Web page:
I know this deep in my heart and my gut.

Fear is the killer of dreams. Yoga is the killer of fear.

5 days after my mom died I decided to start a Bikram yoga practice as part of my self-care routine. Bikram is a form of hot yoga. It consists of the same 26 postures done in the same order with the same script over 90 minutes in a room that is about 105 degrees. The variable is you and what you bring to the practice each day. What did you eat today? How much did you sleep? Have you been sick? Did you drink a beer last night?

It is described as a “90 min open-eyed meditation.” This is why I chose it. The mental challenge of meditation along with the physical challenge of yoga in a room as hot as the devil’s mouth seemed like a good way to get my mind right – get centered – so I could proceed on the journey of living while grieving.

There’s a Bikram studio in my neighborhood and I joined with their “30-days for 30 dollars” unlimited trial. The studio is fairly small. One changing room for women, one for men, one shower for all and two bathrooms. There are two owners and a rotation of part-time teachers. There are just enough class time options to offer me the flexibility I need to be able to participate. There is no consistent schedule showing which instructor will be at each class and it seems to vary. Each day I show up and get to be surprised to find out who is teaching. This used to throw me off. Even though there is a script and every class is the same sequence done in the same order there is an energy that each teacher brings. One teacher can make 90 minutes of sweat dripping down your ass-crack fly by. Another teacher can make the class feel twice as long and twice as hot. And, perhaps most importantly, each teacher brings a message. They talk during the 20-30 second breaks or offer a different type of encouragement during the poses. These minimal times in the class where the teacher is off script is where I hear the messages I need. The universe speaks to me through all sorts of channels and there is no mistaking the synchronicities I have experienced in my yoga practices.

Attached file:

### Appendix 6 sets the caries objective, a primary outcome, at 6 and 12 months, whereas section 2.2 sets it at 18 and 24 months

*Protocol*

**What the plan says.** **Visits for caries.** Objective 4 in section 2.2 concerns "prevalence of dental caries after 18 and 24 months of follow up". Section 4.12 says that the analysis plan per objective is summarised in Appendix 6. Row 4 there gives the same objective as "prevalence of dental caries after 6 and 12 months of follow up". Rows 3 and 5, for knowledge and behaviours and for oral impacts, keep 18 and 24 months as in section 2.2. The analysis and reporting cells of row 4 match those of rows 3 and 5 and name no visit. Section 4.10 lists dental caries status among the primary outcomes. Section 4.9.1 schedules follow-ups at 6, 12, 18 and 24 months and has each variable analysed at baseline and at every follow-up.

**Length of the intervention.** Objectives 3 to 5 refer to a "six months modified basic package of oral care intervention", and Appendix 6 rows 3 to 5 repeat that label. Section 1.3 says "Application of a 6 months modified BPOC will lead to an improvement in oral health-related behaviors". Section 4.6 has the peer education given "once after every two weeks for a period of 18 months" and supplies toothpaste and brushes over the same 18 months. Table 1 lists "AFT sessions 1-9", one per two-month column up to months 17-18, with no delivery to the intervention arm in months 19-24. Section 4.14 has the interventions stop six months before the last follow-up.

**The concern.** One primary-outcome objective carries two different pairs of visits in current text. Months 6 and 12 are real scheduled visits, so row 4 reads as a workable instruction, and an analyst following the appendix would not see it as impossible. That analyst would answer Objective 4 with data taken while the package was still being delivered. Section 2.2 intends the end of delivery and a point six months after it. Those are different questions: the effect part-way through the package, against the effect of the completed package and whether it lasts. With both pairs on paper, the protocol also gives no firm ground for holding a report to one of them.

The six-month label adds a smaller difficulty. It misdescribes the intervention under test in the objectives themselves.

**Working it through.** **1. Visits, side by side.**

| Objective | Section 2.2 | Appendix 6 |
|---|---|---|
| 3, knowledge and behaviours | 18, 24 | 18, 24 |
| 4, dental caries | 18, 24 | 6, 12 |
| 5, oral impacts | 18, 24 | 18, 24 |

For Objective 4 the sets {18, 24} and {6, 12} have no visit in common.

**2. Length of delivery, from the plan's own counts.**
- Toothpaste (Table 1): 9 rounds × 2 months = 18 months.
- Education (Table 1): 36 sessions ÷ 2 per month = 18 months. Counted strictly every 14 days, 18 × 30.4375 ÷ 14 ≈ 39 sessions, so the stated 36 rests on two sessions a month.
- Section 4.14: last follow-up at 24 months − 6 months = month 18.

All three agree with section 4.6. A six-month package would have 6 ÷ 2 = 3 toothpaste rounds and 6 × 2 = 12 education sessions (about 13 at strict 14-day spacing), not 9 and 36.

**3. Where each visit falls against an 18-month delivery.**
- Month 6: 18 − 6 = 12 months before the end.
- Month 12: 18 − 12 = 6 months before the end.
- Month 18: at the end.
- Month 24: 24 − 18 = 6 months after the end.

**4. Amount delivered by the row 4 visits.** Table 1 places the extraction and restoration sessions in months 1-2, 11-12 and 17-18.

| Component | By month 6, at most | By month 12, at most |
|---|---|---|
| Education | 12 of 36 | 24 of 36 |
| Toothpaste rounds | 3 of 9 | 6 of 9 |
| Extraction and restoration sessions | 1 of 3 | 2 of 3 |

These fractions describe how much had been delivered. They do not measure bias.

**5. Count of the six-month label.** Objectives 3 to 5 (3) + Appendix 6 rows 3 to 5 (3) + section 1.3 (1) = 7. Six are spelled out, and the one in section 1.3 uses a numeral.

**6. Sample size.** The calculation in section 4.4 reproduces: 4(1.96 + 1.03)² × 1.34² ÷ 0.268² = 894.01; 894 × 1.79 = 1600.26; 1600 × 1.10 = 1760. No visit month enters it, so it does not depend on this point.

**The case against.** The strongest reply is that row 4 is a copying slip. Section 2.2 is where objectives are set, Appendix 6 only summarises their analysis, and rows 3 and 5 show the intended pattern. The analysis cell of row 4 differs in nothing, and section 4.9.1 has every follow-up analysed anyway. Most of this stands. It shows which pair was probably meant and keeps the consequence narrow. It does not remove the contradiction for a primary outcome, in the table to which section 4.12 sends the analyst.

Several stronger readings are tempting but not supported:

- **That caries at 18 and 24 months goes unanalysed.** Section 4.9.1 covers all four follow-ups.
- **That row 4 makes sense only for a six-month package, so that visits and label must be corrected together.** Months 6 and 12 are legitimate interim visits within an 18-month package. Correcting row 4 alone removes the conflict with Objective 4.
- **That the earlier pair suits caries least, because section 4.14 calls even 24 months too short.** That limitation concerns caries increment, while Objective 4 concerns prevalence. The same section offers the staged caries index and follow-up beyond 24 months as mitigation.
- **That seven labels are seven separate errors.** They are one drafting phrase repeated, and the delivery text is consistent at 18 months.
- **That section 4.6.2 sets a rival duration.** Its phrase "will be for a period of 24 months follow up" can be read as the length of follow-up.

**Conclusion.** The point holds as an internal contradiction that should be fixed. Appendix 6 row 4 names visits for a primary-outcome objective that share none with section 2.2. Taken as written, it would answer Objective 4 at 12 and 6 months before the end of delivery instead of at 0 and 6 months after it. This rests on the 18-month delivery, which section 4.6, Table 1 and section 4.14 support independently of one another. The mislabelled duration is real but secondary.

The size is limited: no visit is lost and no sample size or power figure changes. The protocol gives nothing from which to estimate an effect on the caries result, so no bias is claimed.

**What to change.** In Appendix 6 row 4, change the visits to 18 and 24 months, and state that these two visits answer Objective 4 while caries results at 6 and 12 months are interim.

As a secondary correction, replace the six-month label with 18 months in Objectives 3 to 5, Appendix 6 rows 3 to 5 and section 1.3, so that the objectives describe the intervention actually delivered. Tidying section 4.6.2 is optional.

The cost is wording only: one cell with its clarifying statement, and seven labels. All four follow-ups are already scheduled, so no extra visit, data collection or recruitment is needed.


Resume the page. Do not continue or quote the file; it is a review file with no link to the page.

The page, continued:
When I first started my practice I was diligent about practicing 4x per week. The first two weeks were brutal. I was dizzy. I was nauseas. I was SO thirsty I would imagine that I was “drinking” the air. Sometimes I would feel like I was practicing under a heated blanket and a claustrophobic panic would almost ensue. You can imagine my struggle with a teacher who’s energy seemed to extend this experience.

There was one teacher, in particular, that I liked the least. She is the kind of person who smiles when they say anything. Like she is so pleased with everything she has to say. And she was so calm – almost tired because she is so calm. This bothered me. Yet, she was the teacher who kept showing up when I did. I attended classes at all different times of day on all different days and still, there she was. The next week I would attend different classes on different days hoping to avoid her. Still, there she was, at most of my classes.

I noticed that she triggered the grief of my mother more than any other teacher. Yoga, in and of itself, brings up emotions. I found myself in tears most often with this one teacher. She would tell a story about her own mother – which made me think of my mother or she would make a comment directly to me such as,

“Oh wow! I haven’t seen a real old-fashioned hanky in years!”

It was my mom’s.

I took note of the pattern of grief and the synchronicities I experienced in all my classes but that somehow seemed more poignant in her class. I decided to embrace her as my teacher. Clearly, I needed to learn something from her or hear something from her. I also decided that her classes were an opportunity for me to communicate more closely with my mom. I used the meditations to ask my mom questions and to process the grief.